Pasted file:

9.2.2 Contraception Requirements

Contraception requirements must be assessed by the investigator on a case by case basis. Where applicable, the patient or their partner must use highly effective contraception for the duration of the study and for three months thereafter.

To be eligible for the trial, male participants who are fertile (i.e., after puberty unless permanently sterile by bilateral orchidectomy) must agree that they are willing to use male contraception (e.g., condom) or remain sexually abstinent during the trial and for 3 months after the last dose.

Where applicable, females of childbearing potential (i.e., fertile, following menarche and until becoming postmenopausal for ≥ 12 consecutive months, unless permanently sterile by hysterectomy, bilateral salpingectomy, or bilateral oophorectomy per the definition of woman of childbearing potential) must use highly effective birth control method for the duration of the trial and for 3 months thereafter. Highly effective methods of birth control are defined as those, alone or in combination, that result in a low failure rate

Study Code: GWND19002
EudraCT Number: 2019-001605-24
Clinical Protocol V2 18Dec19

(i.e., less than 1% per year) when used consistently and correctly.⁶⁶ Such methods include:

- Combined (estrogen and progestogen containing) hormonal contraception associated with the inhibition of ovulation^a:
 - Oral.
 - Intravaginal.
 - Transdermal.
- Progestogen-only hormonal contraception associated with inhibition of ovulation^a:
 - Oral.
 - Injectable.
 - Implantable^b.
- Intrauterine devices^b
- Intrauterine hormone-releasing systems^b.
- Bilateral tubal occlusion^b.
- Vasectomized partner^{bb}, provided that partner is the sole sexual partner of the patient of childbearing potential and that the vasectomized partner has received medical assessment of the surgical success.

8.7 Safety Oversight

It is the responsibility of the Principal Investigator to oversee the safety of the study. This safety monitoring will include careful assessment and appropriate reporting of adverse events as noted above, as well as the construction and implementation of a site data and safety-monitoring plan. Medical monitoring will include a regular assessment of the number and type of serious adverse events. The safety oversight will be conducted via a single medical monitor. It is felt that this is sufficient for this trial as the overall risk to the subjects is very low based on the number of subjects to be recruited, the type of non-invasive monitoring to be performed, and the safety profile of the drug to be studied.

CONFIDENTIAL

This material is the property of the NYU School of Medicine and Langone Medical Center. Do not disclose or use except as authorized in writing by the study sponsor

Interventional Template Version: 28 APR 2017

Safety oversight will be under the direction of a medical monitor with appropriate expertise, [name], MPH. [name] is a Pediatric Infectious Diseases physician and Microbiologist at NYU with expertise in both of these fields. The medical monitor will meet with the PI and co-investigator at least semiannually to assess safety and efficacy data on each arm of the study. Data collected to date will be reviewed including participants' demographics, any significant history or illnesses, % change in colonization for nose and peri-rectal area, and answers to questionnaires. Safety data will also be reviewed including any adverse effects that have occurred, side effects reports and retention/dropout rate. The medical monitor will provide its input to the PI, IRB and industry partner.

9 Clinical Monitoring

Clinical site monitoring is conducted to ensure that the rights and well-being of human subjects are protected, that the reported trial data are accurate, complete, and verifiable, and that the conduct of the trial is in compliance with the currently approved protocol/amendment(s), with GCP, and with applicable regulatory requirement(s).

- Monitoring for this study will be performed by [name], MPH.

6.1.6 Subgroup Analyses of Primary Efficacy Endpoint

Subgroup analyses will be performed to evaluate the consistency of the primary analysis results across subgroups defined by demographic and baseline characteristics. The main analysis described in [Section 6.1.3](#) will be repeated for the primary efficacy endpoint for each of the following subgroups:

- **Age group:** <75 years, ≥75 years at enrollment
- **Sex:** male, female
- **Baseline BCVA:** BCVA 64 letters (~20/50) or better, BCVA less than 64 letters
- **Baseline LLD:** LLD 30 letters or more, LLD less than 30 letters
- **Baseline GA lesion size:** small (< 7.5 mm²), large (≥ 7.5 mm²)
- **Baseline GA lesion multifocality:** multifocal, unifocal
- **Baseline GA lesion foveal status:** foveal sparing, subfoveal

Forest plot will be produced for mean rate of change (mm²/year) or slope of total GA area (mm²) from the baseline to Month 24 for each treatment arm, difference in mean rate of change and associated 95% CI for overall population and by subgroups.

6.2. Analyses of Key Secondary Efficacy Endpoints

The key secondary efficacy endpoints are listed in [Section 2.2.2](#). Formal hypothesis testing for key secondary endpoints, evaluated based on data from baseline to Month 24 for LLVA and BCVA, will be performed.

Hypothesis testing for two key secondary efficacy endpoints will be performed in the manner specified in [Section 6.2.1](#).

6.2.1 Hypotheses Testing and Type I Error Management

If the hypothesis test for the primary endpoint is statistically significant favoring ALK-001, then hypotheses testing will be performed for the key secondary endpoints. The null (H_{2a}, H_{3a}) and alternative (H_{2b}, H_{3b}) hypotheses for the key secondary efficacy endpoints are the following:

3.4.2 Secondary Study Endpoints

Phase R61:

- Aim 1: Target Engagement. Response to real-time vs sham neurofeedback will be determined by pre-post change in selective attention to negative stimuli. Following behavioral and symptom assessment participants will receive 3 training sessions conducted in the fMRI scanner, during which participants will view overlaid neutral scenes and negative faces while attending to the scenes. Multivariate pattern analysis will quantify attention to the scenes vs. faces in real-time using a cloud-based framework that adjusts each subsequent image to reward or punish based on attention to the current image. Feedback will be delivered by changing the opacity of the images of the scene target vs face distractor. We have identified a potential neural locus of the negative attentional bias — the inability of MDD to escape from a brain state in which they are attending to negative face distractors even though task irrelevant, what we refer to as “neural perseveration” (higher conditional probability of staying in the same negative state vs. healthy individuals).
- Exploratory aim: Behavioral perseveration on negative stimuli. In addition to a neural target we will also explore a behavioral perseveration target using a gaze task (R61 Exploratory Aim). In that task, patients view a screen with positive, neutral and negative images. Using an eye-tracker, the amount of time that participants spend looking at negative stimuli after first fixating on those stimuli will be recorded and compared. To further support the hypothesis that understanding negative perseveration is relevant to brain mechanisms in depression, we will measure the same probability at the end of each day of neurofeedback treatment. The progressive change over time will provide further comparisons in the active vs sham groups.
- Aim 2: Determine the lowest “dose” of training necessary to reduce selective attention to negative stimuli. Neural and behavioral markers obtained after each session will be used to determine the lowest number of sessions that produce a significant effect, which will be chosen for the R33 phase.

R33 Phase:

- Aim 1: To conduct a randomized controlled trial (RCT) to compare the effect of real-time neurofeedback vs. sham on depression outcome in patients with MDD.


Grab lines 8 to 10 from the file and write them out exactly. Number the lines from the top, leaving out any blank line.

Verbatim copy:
(i.e., less than 1% per year) when used consistently and correctly.⁶⁶ Such methods include:

- Combined (estrogen and progestogen containing) hormonal contraception associated with the inhibition of ovulation^a:
 - Oral.